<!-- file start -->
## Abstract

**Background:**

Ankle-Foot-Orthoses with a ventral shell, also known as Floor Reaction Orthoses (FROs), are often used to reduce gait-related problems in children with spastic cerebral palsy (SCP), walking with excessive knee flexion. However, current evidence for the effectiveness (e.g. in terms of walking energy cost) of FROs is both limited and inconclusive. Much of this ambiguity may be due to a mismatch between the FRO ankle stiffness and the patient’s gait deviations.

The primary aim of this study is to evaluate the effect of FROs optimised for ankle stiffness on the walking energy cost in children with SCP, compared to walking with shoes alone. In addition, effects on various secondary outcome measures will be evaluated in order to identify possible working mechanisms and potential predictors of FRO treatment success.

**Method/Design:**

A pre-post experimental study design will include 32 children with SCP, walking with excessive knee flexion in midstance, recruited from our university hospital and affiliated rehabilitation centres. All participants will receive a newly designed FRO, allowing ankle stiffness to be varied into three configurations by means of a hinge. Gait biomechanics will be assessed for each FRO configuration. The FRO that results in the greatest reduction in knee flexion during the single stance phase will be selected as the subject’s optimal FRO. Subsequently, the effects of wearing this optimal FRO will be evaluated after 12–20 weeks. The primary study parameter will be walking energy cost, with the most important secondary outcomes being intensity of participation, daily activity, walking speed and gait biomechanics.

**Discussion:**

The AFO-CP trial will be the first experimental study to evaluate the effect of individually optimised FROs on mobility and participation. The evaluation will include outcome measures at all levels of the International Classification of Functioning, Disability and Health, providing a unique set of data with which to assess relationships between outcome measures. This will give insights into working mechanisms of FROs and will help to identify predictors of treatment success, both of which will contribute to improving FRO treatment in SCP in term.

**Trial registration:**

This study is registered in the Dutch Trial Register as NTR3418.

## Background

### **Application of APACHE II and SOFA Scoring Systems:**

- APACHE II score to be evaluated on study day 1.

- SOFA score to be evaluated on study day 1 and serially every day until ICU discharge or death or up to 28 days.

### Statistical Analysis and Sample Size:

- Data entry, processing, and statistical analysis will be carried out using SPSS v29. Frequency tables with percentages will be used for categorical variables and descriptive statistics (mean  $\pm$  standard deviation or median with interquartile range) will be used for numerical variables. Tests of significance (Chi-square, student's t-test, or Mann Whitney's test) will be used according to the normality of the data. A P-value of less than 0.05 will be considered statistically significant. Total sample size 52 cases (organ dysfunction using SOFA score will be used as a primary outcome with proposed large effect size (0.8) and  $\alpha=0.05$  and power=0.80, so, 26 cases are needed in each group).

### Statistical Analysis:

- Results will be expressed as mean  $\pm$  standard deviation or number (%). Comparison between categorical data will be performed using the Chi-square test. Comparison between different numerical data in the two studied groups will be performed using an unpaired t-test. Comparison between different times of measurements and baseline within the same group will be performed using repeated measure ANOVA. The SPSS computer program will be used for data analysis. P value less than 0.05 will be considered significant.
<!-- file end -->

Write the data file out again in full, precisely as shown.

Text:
## Abstract

**Background:**

Ankle-Foot-Orthoses with a ventral shell, also known as Floor Reaction Orthoses (FROs), are often used to reduce gait-related problems in children with spastic cerebral palsy (SCP), walking with excessive knee flexion. However, current evidence for the effectiveness (e.g. in terms of walking energy cost) of FROs is both limited and inconclusive. Much of this ambiguity may be due to a mismatch between the FRO ankle stiffness and the patient’s gait deviations.

The primary aim of this study is to evaluate the effect of FROs optimised for ankle stiffness on the walking energy cost in children with SCP, compared to walking with shoes alone. In addition, effects on various secondary outcome measures will be evaluated in order to identify possible working mechanisms and potential predictors of FRO treatment success.

**Method/Design:**

A pre-post experimental study design will include 32 children with SCP, walking with excessive knee flexion in midstance, recruited from our university hospital and affiliated rehabilitation centres. All participants will receive a newly designed FRO, allowing ankle stiffness to be varied into three configurations by means of a hinge. Gait biomechanics will be assessed for each FRO configuration. The FRO that results in the greatest reduction in knee flexion during the single stance phase will be selected as the subject’s optimal FRO. Subsequently, the effects of wearing this optimal FRO will be evaluated after 12–20 weeks. The primary study parameter will be walking energy cost, with the most important secondary outcomes being intensity of participation, daily activity, walking speed and gait biomechanics.

**Discussion:**

The AFO-CP trial will be the first experimental study to evaluate the effect of individually optimised FROs on mobility and participation. The evaluation will include outcome measures at all levels of the International Classification of Functioning, Disability and Health, providing a unique set of data with which to assess relationships between outcome measures. This will give insights into working mechanisms of FROs and will help to identify predictors of treatment success, both of which will contribute to improving FRO treatment in SCP in term.

**Trial registration:**

This study is registered in the Dutch Trial Register as NTR3418.

## Background

### **Application of APACHE II and SOFA Scoring Systems:**

- APACHE II score to be evaluated on study day 1.

- SOFA score to be evaluated on study day 1 and serially every day until ICU discharge or death or up to 28 days.

### Statistical Analysis and Sample Size:

- Data entry, processing, and statistical analysis will be carried out using SPSS v29. Frequency tables with percentages will be used for categorical variables and descriptive statistics (mean  $\pm$  standard deviation or median with interquartile range) will be used for numerical variables. Tests of significance (Chi-square, student's t-test, or Mann Whitney's test) will be used according to the normality of the data. A P-value of less than 0.05 will be considered statistically significant. Total sample size 52 cases (organ dysfunction using SOFA score will be used as a primary outcome with proposed large effect size (0.8) and  $\alpha=0.05$  and power=0.80, so, 26 cases are needed in each group).

### Statistical Analysis:

- Results will be expressed as mean  $\pm$  standard deviation or number (%). Comparison between categorical data will be performed using the Chi-square test. Comparison between different numerical data in the two studied groups will be performed using an unpaired t-test. Comparison between different times of measurements and baseline within the same group will be performed using repeated measure ANOVA. The SPSS computer program will be used for data analysis. P value less than 0.05 will be considered significant.